In Europe you can use Chinchilla sand, however, in the US this is too dusty and is best avoided for your hamster. Bird sand should also be avoided.
Kids play sand is a good sand to use and is the most cost effective. You can buy this in bulk in most hardware stores. It’s important to check if the sand has been heat treated (which will kill any organisms in the sand). If you can’t find heat treated children’s play sand, then you can sift through it to remove any large bits and dirt so it’s not too rough for your hamster’s fur. You will then need to bake it in the oven to kill any organisms like fungi and bacteria. (20 minutes on 350 C is enough to sterilize the sand). You can do this in bulk, so you’ll have enough for quite some time.
Another sand possibility is reptile sand. This is finer sand than children’s play sand and is easier as you don’t need to sift it as it’s already soft sand. You also don’t need to bake it as it is already clean sand. You will need to make sure it’s not too powdery though and that it isn’t dyed and hasn’t had calcium added (or any other minerals). It’s best to choose an all-natural sand.
You can buy chinchilla sand at most pet shops, and this is a cleaned, ready to use sand. However, many chinchilla sands are powdery and very fine, which is not suitable for your hamster. This is especially the case in North America. Most chinchilla sand brands in Europe are less fine and can be used just fine.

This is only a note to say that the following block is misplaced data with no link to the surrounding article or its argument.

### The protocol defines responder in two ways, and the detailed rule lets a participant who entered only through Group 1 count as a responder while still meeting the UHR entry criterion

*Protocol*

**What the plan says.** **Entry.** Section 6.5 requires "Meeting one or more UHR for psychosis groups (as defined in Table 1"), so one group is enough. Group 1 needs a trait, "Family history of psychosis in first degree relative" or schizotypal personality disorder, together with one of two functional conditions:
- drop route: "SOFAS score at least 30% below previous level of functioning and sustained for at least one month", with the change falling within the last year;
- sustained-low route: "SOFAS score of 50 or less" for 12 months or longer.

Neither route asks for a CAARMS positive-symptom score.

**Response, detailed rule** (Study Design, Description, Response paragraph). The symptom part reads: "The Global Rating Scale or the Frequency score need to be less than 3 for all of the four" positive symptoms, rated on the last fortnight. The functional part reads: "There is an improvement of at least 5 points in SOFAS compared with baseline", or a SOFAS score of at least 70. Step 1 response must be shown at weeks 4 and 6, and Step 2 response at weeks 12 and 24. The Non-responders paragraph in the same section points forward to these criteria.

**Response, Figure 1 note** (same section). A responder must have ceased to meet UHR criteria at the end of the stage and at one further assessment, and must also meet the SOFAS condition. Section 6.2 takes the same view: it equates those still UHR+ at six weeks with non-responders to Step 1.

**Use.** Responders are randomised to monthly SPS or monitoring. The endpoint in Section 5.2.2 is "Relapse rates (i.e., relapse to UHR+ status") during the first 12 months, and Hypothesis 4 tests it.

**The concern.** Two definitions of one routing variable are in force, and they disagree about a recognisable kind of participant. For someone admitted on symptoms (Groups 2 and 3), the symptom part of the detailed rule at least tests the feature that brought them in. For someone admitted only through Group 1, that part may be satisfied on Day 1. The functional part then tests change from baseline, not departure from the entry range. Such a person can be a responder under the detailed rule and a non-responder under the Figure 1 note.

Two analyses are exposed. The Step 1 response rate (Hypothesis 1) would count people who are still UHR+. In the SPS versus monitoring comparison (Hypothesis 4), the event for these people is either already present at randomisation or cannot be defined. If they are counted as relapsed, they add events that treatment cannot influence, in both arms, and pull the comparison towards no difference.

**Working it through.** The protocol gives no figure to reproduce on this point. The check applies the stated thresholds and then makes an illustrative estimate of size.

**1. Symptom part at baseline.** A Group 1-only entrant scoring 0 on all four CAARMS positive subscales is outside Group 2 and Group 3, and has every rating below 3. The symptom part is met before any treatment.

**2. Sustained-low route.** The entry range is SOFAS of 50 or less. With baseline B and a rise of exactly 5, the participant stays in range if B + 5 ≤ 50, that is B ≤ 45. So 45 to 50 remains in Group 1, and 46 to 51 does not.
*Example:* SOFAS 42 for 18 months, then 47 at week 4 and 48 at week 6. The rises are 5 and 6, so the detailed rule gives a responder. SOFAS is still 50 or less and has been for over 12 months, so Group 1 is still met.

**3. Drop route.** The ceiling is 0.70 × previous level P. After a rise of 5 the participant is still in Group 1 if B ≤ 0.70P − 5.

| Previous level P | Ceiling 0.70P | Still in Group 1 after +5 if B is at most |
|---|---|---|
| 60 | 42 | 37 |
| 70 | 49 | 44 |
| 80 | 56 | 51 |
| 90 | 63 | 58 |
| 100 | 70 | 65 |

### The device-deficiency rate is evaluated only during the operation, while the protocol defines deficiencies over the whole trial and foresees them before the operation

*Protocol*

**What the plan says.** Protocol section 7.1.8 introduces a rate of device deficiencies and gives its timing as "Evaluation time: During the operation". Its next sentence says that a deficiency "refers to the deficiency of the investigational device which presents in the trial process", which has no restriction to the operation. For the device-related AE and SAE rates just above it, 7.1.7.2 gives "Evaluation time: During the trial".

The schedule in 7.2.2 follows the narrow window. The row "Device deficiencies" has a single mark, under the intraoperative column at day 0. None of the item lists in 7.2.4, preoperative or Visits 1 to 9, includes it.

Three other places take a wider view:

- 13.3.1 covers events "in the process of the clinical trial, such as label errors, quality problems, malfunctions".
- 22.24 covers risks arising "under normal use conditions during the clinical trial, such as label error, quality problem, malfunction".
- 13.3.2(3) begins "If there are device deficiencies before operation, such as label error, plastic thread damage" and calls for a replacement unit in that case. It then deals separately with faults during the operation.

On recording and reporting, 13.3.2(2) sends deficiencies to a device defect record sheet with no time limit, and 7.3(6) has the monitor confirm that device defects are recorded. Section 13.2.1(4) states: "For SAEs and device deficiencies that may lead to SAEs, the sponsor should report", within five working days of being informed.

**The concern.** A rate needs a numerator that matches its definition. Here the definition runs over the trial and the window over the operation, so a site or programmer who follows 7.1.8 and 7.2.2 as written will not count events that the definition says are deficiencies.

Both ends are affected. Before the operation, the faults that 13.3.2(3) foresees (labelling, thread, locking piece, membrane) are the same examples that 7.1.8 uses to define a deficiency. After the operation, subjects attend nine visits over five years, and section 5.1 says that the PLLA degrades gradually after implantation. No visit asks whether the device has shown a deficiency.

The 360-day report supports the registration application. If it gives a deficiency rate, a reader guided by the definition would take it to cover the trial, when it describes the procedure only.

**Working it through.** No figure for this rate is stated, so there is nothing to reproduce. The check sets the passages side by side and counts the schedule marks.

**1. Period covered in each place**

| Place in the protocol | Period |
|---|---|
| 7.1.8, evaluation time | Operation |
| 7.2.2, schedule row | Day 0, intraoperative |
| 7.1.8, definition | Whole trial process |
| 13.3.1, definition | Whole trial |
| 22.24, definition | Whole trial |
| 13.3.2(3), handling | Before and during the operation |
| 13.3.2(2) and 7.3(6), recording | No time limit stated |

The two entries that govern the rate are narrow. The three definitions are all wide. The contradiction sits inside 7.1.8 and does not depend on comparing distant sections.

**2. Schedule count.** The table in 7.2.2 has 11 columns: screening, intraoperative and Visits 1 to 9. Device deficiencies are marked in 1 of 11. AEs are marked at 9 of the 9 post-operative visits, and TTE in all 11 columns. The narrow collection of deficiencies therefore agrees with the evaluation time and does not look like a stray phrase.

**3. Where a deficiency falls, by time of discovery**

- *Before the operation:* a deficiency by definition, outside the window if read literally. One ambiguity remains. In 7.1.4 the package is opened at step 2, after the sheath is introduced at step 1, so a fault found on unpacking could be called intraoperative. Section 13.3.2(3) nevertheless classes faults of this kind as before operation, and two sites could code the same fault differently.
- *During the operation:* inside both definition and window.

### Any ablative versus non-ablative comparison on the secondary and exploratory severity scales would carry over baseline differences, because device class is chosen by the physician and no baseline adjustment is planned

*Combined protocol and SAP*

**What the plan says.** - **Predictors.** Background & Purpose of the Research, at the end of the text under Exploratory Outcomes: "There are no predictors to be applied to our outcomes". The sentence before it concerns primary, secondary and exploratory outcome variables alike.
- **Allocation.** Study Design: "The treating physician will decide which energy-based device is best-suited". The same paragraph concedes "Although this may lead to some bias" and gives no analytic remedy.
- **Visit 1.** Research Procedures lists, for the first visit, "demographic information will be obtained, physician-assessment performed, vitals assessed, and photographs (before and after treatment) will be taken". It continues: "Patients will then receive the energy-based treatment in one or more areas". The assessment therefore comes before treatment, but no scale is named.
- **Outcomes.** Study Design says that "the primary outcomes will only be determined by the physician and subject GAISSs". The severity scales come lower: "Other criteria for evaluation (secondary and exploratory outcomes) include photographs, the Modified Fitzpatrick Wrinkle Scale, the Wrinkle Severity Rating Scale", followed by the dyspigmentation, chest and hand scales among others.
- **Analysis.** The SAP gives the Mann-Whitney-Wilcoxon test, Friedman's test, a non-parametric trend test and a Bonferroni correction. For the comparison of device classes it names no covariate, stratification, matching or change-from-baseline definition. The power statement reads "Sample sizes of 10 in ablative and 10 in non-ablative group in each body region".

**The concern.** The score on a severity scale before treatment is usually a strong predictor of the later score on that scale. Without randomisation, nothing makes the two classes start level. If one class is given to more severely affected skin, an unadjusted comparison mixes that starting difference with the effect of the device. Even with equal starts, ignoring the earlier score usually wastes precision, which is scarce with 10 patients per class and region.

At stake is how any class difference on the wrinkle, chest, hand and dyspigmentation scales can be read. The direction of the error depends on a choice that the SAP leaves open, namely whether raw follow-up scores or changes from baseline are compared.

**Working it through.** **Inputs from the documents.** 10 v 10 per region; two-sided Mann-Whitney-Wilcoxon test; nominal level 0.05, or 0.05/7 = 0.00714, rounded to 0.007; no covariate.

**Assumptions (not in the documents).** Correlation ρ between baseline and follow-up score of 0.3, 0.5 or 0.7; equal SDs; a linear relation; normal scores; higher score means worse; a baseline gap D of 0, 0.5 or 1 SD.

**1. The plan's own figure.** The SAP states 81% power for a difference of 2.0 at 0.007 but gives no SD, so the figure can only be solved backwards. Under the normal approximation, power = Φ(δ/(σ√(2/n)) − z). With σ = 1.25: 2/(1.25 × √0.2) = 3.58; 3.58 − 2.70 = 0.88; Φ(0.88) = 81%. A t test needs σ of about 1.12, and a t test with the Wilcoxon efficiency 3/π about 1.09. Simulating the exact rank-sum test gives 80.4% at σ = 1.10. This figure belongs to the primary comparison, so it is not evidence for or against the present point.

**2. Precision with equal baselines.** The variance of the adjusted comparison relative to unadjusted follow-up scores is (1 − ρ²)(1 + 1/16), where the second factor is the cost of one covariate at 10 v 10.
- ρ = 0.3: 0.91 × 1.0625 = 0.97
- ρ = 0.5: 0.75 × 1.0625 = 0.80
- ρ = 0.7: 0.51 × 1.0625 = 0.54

Can you leave the sand in the cage all the time?
I have heard of people who put their hamster in a bowl of sand to ‘wash’ them. This is not the way to go about it. The sand bath
You can leave a bowl of sand in your hamster’s enclosure permanently. The sand will do no harm to your hamster, and this will give your hamster the choice to use the sand whenever they want.
You will need to keep an eye on the sand bowl though. Remove any poop you find in the bowl. Some hamsters like to pee in the sand, so you will want to remove this as well. You don’t have to replace all the sand every time your hamster pees in it. Just remove the wet sand and when you think it’s getting dirty with bedding and other things, just replace the sand. The rest of the time you can fill up the bowl when you take out scoops or when your hamster has thrown most of it out.
How often do you need to replace the sand?
Your hamster might be pooping and peeing in their sand bath, which might make you wonder how hygienic this sand bathing actually is and if your hamster comes out dirtier than when they got into the sand!
There is no need to worry about that. Firstly, make sure the sand bath is large enough for your hamster to rummage in.